hile political initiative and leadership for affordable housing is more reliable and convincing in the Netherlands than it has been in the UK, we need a bit of Dutch courage to tackle Britain’s housing crisis head-on, says Martin Bellinger
The Dutch are never short of ingenuity. The low-lying country has had to guard both its cycle paths and farms from the sea since the nations inception, using cutting-edge irrigation techniques that are now being exported throughout the world. Now, the Dutch are turning their attention to solving the urban housing crisis in Amsterdam, a city whose population is expected to grow by no less than some 20% in less than two decades.
Additional funding for affordable housing will be raised by craftily hiking up taxes on thrill-seeking tourists
In response to its vibrant and growing economy, as well as popular anger at the state of the housing market, the local government in Amsterdam have decided to increase the supply of affordable houses in the city. At the moment, average house prices in Amsterdam are ten times the average income – an extraordinary ratio driven mainly by demand outstripping supply and Amsterdam’s burgeoning urban population. By building 7,500 new homes a year - many of which will be affordable - the local government hopes to dent the affordability crisis and ease current frustrations.
Additional funding for affordable housing will be raised by craftily hiking up taxes on thrill-seeking tourists and increasing inner city parking fees for non-residents to a rather steep €7.50 per hour. The combination of these two policies will raise the capital to invest in the design and delivery of affordable homes in key development zones within the city, particularly around Schiphol airport.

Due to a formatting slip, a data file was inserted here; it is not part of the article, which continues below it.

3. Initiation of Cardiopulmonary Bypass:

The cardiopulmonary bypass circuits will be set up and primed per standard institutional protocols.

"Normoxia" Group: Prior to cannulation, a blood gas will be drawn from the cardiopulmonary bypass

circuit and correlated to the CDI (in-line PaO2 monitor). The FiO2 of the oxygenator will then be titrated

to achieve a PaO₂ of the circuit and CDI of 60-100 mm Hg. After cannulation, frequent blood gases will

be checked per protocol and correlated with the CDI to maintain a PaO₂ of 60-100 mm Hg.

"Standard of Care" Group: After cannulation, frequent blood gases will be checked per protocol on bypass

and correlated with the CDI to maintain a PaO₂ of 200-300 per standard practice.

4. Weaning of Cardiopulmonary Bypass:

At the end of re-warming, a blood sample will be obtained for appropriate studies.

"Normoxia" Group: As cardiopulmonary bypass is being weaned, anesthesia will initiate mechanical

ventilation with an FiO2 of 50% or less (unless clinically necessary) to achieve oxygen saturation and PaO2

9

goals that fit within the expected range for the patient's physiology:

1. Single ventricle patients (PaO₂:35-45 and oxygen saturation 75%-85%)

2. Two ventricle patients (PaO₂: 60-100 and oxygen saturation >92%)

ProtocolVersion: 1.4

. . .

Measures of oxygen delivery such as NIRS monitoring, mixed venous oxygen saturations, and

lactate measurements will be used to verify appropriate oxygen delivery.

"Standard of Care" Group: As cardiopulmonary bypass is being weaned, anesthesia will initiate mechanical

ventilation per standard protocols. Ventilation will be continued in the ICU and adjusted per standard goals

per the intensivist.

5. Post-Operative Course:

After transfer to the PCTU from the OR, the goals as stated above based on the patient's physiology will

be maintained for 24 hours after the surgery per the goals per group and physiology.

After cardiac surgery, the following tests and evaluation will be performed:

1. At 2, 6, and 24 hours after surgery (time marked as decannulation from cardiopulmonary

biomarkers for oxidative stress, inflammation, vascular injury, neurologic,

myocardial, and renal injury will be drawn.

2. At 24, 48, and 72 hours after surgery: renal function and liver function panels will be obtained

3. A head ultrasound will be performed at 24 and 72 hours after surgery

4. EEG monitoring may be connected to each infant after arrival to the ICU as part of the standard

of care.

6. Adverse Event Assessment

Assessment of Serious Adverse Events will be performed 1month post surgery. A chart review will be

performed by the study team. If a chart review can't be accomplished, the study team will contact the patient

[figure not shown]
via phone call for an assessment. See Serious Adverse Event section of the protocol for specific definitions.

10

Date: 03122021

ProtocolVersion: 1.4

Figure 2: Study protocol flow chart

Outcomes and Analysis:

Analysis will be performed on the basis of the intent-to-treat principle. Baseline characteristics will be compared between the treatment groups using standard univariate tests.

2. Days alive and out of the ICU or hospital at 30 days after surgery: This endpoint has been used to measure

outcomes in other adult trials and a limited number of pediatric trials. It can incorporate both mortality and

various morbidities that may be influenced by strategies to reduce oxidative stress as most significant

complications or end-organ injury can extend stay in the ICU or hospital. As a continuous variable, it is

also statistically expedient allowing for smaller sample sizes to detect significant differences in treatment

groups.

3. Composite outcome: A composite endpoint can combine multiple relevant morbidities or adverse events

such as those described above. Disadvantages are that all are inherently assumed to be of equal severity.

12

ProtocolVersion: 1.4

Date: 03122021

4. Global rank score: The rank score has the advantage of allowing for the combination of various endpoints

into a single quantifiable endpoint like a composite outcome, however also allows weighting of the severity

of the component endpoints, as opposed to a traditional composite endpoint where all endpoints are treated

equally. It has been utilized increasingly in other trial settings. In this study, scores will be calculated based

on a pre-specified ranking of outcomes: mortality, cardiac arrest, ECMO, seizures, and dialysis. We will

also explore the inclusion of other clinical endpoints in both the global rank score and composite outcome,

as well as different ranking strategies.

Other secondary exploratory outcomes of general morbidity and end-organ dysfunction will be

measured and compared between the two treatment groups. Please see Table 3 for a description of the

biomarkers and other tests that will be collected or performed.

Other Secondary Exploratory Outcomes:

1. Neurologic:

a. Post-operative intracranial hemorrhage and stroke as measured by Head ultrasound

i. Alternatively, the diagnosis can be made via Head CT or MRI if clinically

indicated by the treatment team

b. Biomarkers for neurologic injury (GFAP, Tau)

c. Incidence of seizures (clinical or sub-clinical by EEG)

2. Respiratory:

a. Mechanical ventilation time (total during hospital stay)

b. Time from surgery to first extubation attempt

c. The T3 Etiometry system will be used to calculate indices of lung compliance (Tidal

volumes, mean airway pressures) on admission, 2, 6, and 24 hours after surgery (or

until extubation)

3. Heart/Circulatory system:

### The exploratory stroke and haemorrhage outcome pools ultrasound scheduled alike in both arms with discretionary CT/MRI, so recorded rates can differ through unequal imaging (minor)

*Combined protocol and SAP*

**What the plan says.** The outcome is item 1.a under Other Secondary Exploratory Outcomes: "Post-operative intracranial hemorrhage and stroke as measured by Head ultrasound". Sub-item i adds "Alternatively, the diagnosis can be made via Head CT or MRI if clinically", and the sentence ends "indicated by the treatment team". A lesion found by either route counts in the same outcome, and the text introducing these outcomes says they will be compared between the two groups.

Amsterdam’s problem is by no means unique. The housing crisis in London continues to worsen and there are no signs of the political willingness shown by Amsterdam to create a decisive step-change. In addition, the usual affordable housing providers in London - namely local authorities and housing associations - have nowhere near the capacity needed to deliver thousands of homes each year. As Savills research has recently shown, housing associations in London would need to increase the number of homes they build fourfold to meet the sub-market rental demand.
In order to go Dutch and deliver the affordable homes needed, housing associations and local authorities in London need to partner up with more private sector developers to create more capacity in the sector and up their delivery.
The same research from Savills argues that inflation will make it even more difficult for housing associations to build homes, as staff and construction costs are likely to go up. Partnerships with developers can help pool the staffing and construction costs, allowing the housing associations to operate at higher margins, as well as centralising the risk that housing associations would have to take on through subcontracting work out.
Affordable housing targets must be a swift reaction to the dynamics of the housing market. But for housing associations and local authorities to play their part in tackling issues of affordability, they need to bolster their capacity. The best and most available way to do this is through strategic partnerships with the private sector. While political initiative and leadership for affordable housing is more reliable and convincing in the Netherlands than it has been in the UK, we need a bit of Dutch courage to tackle Britain’s housing crisis head-on.
Martin Bellinger is executive chairman of Guildmore